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Friction factors for a lattice of Brownian particles

  • Alan J. Hurd (a1) (a2), Noel A. Clark (a3), Richard C. Mockler (a3) and William J. O'Sullivan (a3)


The resistance to oscillatory motions of arbitrary wavelengths in an infinitely dilute lattice of identical spheres, immersed in a viscous fluid, is calculated from the linearized Navier–Stokes equation to lowest order in fluid inertia and sphere-volume fraction. The application we have in mind is to analyse the hydrodynamic modes in colloidal crystals (a lattice of Brownian particles repelling each other electrically), although other applications are possible. We find that the friction per particle for both compressional and transverse shear modes is close to the Stokes value at short wavelengths, whereas at long wavelengths fluid backflow within the lattice is important and causes the friction to increase for compressional modes. For shear modes, in which backflow is not present, the friction decreases from the Stokes value at short wavelengths to zero at long wavelengths. At sufficiently long wavelengths, when the shear-mode friction becomes small enough, propagating viscoelastic modes are possible in a lattice with elastic forces between spheres. Fluid inertia is most important for long-wavelength transverse motions, since a significant amount of fluid mass gets carried along by each particle. Explicit results for a bcc lattice are presented along with interpolation formulas, and the pertinence of these results to colloidal crystals is discussed. Finally, the effects of constraining walls are explored by considering a one-dimensional lattice near a wall. Backflow imposed by the wall increases the friction factors for the lattice modes, showing that propagating modes are unlikely in colloidal crystals that are confined to a cell thinner than a critical length.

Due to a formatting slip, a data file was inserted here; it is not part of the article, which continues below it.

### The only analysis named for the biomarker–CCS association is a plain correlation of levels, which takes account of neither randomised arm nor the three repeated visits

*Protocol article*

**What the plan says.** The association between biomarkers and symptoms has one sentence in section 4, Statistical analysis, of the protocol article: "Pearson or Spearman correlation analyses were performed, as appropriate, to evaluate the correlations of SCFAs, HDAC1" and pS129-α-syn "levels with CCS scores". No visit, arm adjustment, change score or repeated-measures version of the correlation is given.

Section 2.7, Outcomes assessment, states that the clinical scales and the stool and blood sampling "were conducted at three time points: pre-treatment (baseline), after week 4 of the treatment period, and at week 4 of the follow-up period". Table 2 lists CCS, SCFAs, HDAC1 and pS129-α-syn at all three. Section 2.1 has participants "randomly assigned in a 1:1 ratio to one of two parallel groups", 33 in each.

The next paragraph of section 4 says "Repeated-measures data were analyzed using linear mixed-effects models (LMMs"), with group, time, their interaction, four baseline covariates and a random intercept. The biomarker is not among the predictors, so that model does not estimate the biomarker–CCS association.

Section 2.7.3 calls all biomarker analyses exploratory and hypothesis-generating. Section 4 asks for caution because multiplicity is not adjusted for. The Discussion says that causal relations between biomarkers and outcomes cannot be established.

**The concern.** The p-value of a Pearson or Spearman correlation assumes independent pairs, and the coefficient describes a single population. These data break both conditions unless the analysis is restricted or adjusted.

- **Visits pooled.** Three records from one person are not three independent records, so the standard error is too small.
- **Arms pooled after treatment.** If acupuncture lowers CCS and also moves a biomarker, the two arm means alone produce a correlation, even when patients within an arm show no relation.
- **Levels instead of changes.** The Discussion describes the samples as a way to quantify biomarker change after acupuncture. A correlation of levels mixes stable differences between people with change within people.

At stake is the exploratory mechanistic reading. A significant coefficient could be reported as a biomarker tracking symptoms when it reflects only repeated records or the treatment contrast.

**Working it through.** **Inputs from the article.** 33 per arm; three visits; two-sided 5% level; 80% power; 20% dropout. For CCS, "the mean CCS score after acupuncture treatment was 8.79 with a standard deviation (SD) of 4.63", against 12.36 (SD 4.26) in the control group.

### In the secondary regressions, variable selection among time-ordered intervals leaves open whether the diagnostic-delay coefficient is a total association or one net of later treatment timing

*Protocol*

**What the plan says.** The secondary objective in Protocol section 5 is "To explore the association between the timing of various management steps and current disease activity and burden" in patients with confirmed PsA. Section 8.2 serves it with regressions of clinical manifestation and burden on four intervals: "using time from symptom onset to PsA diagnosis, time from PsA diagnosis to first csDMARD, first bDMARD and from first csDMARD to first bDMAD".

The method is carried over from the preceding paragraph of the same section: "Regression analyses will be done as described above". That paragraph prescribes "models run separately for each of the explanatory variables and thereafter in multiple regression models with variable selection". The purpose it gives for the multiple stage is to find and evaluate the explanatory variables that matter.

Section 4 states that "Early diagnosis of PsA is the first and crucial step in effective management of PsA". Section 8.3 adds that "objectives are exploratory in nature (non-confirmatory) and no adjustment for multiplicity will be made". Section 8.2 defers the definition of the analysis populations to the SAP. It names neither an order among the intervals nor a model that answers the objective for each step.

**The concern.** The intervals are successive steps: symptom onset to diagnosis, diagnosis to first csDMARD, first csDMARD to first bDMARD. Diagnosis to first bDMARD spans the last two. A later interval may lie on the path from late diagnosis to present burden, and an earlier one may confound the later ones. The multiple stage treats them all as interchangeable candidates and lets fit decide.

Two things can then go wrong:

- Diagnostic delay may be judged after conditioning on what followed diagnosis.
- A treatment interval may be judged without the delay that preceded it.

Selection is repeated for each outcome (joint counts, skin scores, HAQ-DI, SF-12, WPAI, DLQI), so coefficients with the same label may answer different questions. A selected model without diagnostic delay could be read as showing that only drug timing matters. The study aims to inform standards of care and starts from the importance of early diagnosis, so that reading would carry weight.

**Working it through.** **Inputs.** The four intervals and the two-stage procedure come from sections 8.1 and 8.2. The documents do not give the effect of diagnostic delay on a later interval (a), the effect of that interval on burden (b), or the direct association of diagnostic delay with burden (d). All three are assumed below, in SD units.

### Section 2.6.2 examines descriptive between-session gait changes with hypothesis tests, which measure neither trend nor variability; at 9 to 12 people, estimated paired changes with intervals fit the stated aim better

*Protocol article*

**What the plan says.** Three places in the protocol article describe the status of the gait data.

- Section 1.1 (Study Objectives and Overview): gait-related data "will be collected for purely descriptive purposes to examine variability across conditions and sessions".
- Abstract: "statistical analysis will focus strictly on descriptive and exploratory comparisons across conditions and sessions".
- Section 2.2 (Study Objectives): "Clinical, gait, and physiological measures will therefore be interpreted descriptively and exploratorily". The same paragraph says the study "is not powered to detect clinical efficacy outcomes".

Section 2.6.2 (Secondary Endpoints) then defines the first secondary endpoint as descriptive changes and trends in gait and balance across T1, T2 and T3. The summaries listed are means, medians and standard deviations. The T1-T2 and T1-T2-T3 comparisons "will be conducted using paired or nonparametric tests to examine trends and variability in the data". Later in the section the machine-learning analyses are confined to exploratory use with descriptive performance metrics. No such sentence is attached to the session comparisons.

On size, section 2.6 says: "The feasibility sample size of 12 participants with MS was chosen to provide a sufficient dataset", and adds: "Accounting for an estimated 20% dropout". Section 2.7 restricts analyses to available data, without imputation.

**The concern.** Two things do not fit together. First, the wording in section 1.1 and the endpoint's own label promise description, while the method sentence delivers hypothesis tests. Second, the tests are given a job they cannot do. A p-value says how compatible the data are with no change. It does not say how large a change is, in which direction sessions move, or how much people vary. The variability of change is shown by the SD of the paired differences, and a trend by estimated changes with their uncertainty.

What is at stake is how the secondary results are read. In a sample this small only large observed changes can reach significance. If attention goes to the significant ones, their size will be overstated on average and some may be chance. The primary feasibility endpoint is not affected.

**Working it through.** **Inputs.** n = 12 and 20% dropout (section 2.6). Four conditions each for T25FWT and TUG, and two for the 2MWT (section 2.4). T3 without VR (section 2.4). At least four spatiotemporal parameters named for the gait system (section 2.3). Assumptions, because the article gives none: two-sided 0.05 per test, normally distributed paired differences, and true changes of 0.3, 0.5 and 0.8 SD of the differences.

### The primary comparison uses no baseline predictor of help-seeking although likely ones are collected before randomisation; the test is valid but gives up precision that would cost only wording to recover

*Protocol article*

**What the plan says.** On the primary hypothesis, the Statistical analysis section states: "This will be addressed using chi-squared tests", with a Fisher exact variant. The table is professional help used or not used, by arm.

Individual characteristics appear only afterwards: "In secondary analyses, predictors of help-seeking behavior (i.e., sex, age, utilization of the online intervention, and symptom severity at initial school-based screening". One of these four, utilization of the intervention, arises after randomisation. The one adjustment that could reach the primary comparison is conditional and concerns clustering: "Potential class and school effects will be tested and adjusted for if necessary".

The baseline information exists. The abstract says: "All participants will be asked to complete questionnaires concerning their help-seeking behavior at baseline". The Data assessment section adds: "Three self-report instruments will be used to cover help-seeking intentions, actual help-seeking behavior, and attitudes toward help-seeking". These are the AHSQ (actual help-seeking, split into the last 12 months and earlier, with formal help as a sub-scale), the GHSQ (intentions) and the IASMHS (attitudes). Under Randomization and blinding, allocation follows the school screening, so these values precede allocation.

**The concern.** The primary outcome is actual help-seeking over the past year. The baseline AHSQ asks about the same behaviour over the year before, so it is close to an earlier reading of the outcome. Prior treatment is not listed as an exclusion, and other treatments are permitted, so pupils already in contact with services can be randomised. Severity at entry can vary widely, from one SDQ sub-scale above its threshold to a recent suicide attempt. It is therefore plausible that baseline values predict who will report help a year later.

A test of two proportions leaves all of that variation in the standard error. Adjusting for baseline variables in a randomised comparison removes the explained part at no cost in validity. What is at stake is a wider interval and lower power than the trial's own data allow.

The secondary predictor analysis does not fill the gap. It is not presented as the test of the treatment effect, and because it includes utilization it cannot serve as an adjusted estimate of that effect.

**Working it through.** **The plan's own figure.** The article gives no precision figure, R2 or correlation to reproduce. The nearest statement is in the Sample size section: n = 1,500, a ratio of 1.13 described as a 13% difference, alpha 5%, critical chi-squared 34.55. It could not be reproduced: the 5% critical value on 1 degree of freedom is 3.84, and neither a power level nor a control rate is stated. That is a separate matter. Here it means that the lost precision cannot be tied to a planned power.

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Friction factors for a lattice of Brownian particles

  • Alan J. Hurd (a1) (a2), Noel A. Clark (a3), Richard C. Mockler (a3) and William J. O'Sullivan (a3)


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